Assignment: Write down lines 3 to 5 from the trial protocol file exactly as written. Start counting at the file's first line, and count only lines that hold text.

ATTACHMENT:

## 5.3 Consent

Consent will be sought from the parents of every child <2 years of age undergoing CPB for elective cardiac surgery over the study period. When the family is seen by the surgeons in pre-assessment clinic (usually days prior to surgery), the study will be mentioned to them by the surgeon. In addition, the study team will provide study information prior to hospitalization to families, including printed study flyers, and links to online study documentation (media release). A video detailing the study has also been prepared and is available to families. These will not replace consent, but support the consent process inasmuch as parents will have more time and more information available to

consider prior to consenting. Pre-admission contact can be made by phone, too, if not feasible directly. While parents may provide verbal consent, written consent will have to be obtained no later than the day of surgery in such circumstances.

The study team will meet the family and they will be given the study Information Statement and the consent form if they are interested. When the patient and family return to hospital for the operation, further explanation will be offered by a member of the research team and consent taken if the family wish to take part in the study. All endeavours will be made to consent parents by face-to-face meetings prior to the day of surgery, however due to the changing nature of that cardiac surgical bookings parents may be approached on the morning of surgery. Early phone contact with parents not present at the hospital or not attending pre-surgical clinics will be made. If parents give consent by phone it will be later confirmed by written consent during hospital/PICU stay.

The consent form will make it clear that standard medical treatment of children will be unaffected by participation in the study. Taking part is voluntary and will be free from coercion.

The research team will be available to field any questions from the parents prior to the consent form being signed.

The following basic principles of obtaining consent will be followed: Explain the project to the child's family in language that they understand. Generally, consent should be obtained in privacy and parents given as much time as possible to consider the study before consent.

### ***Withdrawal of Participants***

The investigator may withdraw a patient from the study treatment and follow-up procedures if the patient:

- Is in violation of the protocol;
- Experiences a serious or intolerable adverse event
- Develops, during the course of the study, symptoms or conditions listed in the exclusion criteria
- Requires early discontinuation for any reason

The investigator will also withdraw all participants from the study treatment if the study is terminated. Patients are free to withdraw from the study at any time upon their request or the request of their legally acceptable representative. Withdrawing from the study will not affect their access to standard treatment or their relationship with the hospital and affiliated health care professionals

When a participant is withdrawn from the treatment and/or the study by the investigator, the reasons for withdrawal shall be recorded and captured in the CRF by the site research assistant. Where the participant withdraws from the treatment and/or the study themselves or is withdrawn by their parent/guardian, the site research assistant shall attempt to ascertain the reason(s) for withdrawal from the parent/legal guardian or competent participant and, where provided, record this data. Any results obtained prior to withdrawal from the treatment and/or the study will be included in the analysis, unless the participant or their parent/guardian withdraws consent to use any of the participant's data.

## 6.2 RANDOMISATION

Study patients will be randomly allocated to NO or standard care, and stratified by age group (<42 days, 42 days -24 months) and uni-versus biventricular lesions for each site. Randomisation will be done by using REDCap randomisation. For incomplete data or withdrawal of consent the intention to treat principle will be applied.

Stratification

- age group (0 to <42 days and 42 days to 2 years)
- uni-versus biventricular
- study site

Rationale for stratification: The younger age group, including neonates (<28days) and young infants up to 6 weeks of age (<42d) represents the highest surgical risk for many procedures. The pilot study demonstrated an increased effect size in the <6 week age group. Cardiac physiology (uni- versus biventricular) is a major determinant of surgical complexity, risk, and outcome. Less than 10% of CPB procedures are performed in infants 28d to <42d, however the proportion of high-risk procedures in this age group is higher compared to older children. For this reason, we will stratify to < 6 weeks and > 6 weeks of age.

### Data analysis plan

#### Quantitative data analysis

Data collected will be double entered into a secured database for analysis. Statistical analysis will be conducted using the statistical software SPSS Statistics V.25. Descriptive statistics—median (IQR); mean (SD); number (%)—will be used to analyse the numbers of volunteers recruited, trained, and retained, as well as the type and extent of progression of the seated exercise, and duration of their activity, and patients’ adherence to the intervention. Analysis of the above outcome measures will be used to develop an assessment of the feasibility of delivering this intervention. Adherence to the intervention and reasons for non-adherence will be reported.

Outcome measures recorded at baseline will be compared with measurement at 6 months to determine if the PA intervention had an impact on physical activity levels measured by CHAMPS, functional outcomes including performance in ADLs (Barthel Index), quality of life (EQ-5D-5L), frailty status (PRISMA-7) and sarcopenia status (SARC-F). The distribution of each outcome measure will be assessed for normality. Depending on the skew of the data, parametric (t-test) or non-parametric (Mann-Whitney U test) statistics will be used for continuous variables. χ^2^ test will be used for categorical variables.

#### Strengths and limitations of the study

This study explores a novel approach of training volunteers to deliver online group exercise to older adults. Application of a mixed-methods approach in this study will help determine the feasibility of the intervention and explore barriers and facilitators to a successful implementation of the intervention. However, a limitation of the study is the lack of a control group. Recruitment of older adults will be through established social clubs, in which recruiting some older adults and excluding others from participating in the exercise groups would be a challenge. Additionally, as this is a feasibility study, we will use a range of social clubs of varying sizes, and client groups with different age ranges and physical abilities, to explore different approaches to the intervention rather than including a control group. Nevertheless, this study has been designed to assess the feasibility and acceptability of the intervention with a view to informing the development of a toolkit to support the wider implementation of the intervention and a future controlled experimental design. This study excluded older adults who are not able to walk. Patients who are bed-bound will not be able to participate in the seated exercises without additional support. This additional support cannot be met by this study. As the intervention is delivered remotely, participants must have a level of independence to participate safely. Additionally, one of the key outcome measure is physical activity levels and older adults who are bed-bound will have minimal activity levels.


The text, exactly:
consider prior to consenting. Pre-admission contact can be made by phone, too, if not feasible directly. While parents may provide verbal consent, written consent will have to be obtained no later than the day of surgery in such circumstances.

The study team will meet the family and they will be given the study Information Statement and the consent form if they are interested. When the patient and family return to hospital for the operation, further explanation will be offered by a member of the research team and consent taken if the family wish to take part in the study. All endeavours will be made to consent parents by face-to-face meetings prior to the day of surgery, however due to the changing nature of that cardiac surgical bookings parents may be approached on the morning of surgery. Early phone contact with parents not present at the hospital or not attending pre-surgical clinics will be made. If parents give consent by phone it will be later confirmed by written consent during hospital/PICU stay.

The consent form will make it clear that standard medical treatment of children will be unaffected by participation in the study. Taking part is voluntary and will be free from coercion.